I know the ratio at which the cross sectional area changes to length is Poisson's ratio but is this why necking is more apparent in some materials than others or is the necking effect only dependent on the material's ductility?


It is important to think about the underlining physics of a tensile test. What material are you testing? What is the geometry you are testing? How much global strain is being applied? With these questions in mind, I think it is necessary to think about this problem both in terms of elastic and plastic deformations.

Consider the stress-strain behavior for two materials, one with no plasticity (traditionally rubbers) and one that exhibits plasticity (traditionally metals). First let's focus on the elastic material. It is possible to imagine a situation were differences in Poisson's ratio manifests as differences in necking behavior. One might consider there to be necking in a simple rectangular tensile specimen. In this situation the boundary conditions are such that displacements at the ends of the specimen are zero. Therefore, during deformation a curved edge profile might develop. For perfectly elastic deformations this is where it is clear that differences in Poisson's ratio might affect the relative necking between two materials. If the Poisson's ratio is zero, then we would not expect there to be any geometric changes in the sample--the rectangular specimen just gets longer. However, on the other end of the spectrum, if the material is incompressible, $\nu = 0.5$, the initial and final configurations must have the same volume. Geometrically this means, given the fixed zero displacement boundary conditions of our test, there needs to be some distribution of deformation, necking, within the specimen.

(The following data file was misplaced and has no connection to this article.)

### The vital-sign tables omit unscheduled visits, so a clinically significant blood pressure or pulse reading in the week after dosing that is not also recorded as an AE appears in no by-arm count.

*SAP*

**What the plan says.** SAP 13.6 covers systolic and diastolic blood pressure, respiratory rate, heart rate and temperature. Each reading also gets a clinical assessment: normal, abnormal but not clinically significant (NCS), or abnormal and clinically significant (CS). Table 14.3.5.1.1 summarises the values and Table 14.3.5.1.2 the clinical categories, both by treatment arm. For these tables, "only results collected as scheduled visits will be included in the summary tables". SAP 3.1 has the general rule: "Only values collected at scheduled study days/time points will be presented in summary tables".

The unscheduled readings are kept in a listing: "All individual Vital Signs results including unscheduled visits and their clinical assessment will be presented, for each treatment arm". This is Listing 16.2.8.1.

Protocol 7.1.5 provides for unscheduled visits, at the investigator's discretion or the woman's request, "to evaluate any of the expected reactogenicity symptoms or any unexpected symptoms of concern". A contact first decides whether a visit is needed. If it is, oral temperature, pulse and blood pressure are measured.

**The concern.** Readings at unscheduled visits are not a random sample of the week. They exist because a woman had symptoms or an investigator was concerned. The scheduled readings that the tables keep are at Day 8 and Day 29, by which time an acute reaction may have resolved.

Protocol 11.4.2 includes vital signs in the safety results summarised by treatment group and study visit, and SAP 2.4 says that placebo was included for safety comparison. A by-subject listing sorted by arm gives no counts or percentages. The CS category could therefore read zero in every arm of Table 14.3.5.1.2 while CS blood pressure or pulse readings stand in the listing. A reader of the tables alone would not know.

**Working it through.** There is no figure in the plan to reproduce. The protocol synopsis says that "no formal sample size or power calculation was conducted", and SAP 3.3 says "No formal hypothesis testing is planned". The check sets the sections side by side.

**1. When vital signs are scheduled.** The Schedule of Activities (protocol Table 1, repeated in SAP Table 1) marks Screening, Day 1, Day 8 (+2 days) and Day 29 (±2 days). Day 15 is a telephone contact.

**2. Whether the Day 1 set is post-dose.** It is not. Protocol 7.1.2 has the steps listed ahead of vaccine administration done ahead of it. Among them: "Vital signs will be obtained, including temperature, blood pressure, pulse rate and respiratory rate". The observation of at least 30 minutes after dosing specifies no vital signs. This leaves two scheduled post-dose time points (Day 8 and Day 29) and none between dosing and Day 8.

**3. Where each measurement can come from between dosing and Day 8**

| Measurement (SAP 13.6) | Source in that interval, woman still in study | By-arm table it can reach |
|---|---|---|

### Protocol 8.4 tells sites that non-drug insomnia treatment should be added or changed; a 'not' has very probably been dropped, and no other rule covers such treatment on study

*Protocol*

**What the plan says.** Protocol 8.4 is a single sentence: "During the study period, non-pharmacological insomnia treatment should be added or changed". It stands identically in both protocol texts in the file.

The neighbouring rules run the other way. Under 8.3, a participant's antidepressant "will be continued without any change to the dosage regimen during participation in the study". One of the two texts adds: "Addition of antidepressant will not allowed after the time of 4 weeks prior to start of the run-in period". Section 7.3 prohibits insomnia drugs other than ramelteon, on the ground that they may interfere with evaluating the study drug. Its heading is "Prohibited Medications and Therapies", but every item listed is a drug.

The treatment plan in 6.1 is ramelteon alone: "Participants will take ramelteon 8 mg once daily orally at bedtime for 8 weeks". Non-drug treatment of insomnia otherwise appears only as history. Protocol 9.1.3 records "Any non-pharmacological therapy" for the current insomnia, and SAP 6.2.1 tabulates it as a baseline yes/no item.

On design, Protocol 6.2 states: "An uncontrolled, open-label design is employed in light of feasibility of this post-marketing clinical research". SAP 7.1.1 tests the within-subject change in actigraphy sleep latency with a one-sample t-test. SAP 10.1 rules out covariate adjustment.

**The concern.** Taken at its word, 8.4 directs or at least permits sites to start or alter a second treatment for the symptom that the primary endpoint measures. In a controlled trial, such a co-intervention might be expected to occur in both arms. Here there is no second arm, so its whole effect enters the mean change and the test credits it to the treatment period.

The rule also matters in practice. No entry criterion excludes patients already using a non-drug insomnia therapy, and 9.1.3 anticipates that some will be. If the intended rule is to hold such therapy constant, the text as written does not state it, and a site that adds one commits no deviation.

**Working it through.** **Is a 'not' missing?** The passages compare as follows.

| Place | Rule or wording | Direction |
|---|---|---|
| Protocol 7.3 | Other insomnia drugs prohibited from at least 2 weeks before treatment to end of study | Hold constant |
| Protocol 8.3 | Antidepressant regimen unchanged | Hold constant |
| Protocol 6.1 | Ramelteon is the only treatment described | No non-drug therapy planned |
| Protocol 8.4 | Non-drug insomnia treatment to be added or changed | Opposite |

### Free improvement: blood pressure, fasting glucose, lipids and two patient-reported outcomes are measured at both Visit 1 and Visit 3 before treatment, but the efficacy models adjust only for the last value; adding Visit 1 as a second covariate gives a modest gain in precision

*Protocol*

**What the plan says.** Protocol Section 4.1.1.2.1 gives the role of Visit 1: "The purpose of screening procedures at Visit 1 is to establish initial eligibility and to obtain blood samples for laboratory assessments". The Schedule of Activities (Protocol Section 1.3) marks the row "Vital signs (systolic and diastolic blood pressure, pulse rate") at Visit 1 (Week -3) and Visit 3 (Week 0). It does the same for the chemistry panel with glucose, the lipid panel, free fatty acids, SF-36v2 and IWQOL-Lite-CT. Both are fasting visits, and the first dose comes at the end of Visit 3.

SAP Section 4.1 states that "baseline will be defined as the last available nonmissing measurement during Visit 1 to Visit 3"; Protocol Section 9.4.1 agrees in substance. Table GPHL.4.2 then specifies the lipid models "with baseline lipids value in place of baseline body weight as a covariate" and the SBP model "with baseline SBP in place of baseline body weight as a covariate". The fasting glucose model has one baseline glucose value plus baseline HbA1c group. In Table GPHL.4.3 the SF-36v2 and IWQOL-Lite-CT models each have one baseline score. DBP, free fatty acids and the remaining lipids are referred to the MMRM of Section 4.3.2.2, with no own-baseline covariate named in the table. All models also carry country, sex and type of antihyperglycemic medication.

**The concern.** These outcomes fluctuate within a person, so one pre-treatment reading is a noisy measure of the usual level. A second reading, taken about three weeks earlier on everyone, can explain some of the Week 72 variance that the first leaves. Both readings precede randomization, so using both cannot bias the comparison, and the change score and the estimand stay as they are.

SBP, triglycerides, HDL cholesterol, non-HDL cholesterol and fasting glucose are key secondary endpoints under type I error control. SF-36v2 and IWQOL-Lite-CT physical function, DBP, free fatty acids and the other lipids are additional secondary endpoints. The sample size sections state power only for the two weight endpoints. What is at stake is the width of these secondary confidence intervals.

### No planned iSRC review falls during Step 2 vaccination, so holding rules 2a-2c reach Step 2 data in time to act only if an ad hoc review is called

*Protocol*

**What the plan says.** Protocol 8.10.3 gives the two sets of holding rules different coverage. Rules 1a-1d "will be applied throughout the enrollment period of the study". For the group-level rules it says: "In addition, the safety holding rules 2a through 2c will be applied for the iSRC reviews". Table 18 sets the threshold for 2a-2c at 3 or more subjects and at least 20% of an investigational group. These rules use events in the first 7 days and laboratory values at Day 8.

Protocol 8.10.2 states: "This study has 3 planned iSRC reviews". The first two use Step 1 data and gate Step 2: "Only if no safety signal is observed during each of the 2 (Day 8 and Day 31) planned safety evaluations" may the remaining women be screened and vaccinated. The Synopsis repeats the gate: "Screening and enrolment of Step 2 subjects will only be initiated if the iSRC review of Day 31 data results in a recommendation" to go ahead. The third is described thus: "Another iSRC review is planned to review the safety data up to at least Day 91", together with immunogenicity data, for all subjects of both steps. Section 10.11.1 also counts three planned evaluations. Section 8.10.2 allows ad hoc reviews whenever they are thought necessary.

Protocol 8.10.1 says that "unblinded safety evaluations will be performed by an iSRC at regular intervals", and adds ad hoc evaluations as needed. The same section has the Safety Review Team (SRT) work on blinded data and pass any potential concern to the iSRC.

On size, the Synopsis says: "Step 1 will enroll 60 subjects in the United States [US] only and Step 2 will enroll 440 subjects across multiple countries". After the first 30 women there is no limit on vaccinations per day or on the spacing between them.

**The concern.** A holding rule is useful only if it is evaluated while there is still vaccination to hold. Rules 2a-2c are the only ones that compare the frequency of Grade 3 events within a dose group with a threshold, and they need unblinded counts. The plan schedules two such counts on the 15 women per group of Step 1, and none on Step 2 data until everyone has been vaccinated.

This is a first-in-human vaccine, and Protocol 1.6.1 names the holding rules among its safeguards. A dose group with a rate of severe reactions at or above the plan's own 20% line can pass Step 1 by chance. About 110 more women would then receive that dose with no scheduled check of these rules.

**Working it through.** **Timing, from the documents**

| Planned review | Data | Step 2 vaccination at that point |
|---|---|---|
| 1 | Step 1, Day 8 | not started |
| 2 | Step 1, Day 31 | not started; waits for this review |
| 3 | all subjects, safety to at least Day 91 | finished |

In the context of plasticity the picture gets a bit more complicated. The short answer is that the final geometry of a tensile specimen will be dependent on its material properties. This includes both the plastic and elastic behavior (including the Poisson's ratio) of the material. Materials that are more ductile have a higher strain to failure, and this feature, when comparing elastically similar yet plastically dissimilar materials, predominately drives differences in necking behavior. If you have two materials, one which can withstand 2% strain and one 20% (assuming $\epsilon_{yield} = 1\%$), each increment of strain the second material can withstand relative to the first will contribute to differences in the final geometries of the specimens. In this example the failure of the material is driving the final configuration of the neck.

Finally, it is important to realize that one necking starts to occur things are no longer as simple as they appear. Once the specimen starts to neck the stress state with in the gage is, if it ever really was, no longer uniform. This means that at the smallest section of the neck stresses increase (dropping crosssectional area) and new components of stress start popping up.


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